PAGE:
is a Hungarian community scholar and independent researcher whose interests include textiles and the needlework and food culture heritage of immigrant women. She teaches Hungarian embroidery for the Embroidery Guild of America and is a board member of the New York Folklore Society. An expanded version of this article was originally presented before the Silenced Voices Panel at the annual meeting of the American Folklore Society, Rochester, on October 19, 2002.
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There are many ways to communicate without words—and there always have been. In tribal cultures, for example, war paints indicate coming action. A sophisticated system of using flowers to send coded messages, practiced in late antique and medieval times, enjoyed a revival in the early nineteenth century, when bouquets expressing the “language of flowers” communicated lovers’ intent.
Episodes from my own life inspired me to become interested in finding out how people have used coded messages to resist political oppression and injustice. In 1956 I was a young factory worker in Hungary, without hope of getting a high school education. When the Hungarians rose up against communism in 1956, I was an eyewitness. I saw people fighting and dying on the streets and heard about the cruel deaths of friends. I became a passionate supporter of the uprising, and my spirit was crushed when it failed. I collected revolutionary pins and newspapers and leaflets published during the uprising, even though I knew that the communist Hungarian government, with the approval of the Soviets, sought revenge on revolutionary participants and supporters. Some people were executed for the slightest offense; others were jailed, tortured, or harassed. We all heard the stories through the grapevine, usually at open-air markets where women could talk to each other about these things. The resistance had to be carried on in secret, silently.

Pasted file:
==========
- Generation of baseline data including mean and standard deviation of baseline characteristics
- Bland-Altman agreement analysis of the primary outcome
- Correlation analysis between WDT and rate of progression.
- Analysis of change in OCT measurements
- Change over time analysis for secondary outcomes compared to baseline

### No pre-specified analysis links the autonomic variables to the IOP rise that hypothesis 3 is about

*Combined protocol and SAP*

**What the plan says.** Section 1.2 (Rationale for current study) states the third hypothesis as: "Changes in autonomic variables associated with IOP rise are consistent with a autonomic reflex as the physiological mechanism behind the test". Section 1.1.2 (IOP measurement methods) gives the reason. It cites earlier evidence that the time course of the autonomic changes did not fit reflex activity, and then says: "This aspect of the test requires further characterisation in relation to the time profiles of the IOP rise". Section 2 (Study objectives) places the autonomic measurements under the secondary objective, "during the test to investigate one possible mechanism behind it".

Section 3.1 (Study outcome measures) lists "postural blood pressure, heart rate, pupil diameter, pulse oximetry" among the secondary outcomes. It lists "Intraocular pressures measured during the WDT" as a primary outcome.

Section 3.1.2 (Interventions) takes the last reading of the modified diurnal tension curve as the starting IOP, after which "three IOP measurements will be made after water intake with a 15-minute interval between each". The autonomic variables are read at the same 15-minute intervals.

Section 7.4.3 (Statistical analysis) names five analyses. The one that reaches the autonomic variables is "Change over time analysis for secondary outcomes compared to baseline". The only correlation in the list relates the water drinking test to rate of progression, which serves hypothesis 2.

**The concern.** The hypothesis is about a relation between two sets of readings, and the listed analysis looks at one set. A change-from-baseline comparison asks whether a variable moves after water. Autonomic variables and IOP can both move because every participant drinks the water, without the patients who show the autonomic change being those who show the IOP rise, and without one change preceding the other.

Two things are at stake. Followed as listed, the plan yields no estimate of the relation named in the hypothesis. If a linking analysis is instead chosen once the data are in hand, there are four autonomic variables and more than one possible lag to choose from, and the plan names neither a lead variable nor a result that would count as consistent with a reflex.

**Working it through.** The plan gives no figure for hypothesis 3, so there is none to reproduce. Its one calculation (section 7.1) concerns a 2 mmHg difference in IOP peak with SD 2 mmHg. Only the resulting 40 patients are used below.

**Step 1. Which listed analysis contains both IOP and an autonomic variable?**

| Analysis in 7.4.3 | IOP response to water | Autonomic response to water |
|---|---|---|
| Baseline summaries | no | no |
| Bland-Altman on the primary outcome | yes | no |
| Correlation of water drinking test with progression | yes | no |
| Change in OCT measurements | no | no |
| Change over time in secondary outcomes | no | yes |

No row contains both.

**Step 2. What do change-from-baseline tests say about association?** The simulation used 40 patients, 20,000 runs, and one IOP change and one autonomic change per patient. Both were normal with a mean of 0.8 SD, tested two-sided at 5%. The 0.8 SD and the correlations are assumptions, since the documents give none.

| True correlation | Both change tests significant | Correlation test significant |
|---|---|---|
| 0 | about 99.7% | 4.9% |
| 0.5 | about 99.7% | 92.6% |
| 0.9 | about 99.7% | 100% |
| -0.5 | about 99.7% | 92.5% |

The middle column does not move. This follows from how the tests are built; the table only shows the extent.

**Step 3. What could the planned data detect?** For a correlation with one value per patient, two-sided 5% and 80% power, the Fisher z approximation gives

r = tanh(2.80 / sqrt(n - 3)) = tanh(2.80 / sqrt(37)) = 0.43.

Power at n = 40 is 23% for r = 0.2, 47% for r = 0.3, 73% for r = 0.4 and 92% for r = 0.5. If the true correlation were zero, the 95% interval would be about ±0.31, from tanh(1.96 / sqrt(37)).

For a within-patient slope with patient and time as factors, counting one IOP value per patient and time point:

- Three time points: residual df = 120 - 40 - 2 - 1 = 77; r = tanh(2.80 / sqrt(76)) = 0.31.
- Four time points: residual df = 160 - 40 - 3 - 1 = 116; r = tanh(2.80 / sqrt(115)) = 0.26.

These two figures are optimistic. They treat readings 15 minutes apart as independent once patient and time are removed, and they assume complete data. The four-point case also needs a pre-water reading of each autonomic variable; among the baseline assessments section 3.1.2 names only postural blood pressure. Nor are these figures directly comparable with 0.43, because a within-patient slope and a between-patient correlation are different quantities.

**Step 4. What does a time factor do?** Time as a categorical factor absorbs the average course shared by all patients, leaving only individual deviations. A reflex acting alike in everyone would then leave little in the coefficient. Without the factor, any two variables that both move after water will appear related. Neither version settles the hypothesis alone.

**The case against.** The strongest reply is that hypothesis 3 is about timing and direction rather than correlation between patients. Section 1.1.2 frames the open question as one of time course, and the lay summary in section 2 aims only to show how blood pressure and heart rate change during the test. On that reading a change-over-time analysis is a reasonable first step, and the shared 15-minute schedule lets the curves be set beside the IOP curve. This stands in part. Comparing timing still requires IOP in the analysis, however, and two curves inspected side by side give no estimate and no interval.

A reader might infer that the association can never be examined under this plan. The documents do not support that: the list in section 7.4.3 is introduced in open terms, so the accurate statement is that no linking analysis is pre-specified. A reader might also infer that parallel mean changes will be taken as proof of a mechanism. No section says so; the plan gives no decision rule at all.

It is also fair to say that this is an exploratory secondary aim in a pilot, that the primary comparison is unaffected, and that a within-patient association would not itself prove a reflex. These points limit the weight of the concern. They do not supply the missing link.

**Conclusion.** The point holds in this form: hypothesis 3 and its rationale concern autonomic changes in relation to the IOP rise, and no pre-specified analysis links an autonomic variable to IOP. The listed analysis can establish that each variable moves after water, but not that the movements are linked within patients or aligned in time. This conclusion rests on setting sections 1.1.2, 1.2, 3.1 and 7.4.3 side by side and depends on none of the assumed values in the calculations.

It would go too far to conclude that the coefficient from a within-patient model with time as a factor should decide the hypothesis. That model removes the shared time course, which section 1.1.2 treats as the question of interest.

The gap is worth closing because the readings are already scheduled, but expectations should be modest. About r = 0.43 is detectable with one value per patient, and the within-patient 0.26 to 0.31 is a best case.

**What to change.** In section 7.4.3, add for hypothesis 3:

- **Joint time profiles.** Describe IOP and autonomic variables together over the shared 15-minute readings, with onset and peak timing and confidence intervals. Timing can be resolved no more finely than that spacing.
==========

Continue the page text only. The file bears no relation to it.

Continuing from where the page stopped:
I was not the only person in Hungary quietly standing up for the 1956 revolution. Molnar Adrienne, of the 1956 Research Institute, told me that the widow of an executed revolutionary wore black to mourn her husband and was warned by the Communist Party secretary not to “demonstrate your pro-56 sentiments with your black dress.” Yet both men and women wore black arm bands to show support for jailed people.